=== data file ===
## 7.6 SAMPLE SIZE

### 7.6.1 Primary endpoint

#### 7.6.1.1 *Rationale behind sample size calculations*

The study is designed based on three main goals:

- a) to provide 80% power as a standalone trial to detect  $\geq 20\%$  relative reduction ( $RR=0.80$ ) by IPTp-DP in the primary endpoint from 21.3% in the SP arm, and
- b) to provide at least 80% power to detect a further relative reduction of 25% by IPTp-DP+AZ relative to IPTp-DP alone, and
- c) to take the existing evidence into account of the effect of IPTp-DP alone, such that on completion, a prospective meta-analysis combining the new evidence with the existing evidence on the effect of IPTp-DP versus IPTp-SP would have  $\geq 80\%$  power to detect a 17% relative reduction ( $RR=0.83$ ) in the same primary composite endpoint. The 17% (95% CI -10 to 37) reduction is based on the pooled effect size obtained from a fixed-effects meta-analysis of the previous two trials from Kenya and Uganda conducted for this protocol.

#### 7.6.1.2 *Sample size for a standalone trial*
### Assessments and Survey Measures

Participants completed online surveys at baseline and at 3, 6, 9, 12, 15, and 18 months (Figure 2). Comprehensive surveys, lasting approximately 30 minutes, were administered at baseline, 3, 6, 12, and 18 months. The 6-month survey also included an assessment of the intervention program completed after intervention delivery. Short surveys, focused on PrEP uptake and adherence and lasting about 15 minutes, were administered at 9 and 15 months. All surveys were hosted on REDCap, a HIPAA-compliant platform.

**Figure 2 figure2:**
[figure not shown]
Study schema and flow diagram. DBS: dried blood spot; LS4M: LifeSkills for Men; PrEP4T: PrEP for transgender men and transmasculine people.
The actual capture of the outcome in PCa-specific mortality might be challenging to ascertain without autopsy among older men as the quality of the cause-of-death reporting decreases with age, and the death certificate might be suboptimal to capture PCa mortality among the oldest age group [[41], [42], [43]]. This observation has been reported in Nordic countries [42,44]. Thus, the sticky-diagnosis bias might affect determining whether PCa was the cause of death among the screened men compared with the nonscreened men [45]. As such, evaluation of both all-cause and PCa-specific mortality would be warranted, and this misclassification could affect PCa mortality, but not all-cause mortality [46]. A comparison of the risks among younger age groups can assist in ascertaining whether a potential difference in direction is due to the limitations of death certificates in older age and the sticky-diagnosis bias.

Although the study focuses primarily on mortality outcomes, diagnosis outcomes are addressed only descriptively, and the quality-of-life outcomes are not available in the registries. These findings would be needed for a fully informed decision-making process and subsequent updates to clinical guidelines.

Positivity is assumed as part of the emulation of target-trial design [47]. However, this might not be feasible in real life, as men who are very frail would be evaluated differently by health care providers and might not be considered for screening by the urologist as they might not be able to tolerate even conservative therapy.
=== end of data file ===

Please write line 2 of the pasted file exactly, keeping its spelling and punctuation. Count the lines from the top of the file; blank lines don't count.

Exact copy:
### 7.6.1 Primary endpoint